Composer and musician Jon Batiste on his Carnegie Hall Perspectives series

For Batiste, it’s about building on what came before.

Oscar-winning composer, musician, conductor and cultural ambassador Jon Batiste defies all categories. From his community “love riot” performances to his compositions for orchestra and various ensembles, he is making history on television and film, as well as in the recording studio. Batiste’s artistic vision is timeless, as strongly rooted in our musical ancestry as it is in cultural urgency. Before returning to Carnegie Hall for the final events of his 2021-2022 series, Batiste discussed the importance of music and his platform as a Perspectives artist.

How would you describe your Carnegie Hall series?
My Perspectives series is about making history. I want to do something that has never been done at Carnegie Hall. And as we stand on the shoulders of giants, I really want to take what they’ve done and build on it and expand it.

What does having your own Perspectives series mean to you as a musician?
Being in the epicenter of New York and expressing yourself as an artist is a dream for many. It is one of the hubs of art and culture in the world and has been for many years. Carnegie Hall represents all that is possible. This is an opportunity for an artist to live a dream. And it inspires me to go even higher, and it also inspires me to want to leave my mark – there’s such a pantheon of greatness that has existed in this space.

Jon Batiste

Andre Wagner


Your artistry has always been a reflection of the world around you, and it’s something that characterizes your events at the Hall.
As artists, we should always talk about the times we find ourselves in and project what could be better. American Symphony— which is really the culmination of my Perspectives in May — mixes orchestral music with big band and instrumentation based on the brass band tradition. This is the greatest work of great form I have ever written. It’s really something that encompasses what it means to be ideal Americanism. The question at the center of this new composition is whether or not we are up to the task of democracy.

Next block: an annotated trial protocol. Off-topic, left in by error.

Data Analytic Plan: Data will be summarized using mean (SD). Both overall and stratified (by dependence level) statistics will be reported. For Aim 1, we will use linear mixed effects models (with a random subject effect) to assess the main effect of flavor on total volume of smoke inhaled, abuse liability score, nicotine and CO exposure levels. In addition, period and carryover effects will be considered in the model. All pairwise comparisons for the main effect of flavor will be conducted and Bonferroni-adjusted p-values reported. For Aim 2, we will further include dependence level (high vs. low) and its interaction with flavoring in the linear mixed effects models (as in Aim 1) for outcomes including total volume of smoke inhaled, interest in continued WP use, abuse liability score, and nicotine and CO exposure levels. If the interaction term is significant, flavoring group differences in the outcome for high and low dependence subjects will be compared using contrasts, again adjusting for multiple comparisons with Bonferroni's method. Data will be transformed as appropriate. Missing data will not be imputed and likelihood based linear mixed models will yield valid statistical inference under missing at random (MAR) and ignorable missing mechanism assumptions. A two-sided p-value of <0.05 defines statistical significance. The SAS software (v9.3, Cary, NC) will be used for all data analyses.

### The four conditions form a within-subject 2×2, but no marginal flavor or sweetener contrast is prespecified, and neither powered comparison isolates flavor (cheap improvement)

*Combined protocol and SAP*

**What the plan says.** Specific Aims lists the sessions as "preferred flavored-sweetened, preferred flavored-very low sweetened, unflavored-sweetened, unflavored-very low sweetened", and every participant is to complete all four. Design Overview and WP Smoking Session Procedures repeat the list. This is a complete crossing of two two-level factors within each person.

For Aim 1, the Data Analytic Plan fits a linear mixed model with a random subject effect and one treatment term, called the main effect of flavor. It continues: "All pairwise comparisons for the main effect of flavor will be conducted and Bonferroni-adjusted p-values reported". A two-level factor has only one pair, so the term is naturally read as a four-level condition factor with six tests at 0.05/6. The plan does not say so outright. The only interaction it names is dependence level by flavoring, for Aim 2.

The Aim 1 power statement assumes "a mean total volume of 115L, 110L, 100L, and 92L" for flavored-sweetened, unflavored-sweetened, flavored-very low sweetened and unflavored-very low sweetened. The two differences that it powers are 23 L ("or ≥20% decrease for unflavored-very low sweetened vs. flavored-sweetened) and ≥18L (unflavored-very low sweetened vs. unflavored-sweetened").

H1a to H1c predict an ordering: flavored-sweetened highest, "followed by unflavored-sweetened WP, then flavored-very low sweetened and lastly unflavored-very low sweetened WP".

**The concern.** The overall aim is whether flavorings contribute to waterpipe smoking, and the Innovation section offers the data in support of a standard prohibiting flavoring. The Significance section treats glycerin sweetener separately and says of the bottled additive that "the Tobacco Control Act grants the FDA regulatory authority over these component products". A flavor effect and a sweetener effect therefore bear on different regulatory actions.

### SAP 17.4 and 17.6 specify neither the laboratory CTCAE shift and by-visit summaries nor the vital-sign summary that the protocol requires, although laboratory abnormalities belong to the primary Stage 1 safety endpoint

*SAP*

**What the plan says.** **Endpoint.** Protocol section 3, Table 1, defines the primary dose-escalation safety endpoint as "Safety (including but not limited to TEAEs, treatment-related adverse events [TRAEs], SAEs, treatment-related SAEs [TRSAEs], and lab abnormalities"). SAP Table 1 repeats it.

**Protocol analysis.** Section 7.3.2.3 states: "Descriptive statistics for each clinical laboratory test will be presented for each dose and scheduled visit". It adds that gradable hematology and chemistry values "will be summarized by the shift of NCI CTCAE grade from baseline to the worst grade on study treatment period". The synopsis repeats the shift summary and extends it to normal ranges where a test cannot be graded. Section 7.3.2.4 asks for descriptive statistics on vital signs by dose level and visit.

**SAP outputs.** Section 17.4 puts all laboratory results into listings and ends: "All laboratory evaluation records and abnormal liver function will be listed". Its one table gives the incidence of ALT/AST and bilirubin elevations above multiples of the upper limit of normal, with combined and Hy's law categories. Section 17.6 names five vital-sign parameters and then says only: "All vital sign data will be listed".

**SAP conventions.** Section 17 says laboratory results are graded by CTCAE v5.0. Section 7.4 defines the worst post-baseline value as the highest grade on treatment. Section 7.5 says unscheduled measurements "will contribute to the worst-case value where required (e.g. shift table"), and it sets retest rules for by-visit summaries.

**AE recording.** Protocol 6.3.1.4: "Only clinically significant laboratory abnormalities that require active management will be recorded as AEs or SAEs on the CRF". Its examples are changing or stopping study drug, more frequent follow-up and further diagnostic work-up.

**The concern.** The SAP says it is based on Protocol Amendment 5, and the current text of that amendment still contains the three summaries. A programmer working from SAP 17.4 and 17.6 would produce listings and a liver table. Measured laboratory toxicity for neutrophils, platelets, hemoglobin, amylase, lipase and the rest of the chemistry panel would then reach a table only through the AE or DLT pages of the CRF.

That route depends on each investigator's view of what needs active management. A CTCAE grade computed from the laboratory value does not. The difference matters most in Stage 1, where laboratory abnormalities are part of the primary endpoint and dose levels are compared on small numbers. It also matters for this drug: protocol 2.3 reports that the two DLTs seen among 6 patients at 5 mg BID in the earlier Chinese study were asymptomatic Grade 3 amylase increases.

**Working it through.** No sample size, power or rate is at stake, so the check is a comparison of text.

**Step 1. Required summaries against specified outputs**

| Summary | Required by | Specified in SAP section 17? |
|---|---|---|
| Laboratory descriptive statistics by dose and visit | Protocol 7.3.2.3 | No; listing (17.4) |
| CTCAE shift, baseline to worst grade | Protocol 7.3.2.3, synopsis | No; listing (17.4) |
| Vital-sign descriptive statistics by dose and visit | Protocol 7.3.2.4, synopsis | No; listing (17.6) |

You started your series last February at Zankel Hall with a concert that highlighted your philosophy of “social music”.
Something very important to me is the concept of “social music”, going to places of community ritual, places of worship – different areas of space where people co-exist – and fostering even more community. deep through music. Zankel Hall was phenomenal for that because it’s a really intimate acoustic environment. You can feel the audience and you can feel the city around you. And I think the idea of ​​what I wanted to present is that all people make music based on life experience. Music is life and that’s what I wanted the concert to represent.

One of the unexpected collaborations in your series is a performance with a classical orchestra.
I believe there is such a strong tradition in what we consider classical music that is overlooked, especially with descendants of American slaves at the center of it. And an ensemble like the Gateways Music Festival Orchestra – celebrating the contributions of classical musicians of African descent – says it all. We’re going to go down in history, it’s not something to miss.

To learn more about Jon Batiste at Carnegie Hall, visit carnegiehall.org/batiste

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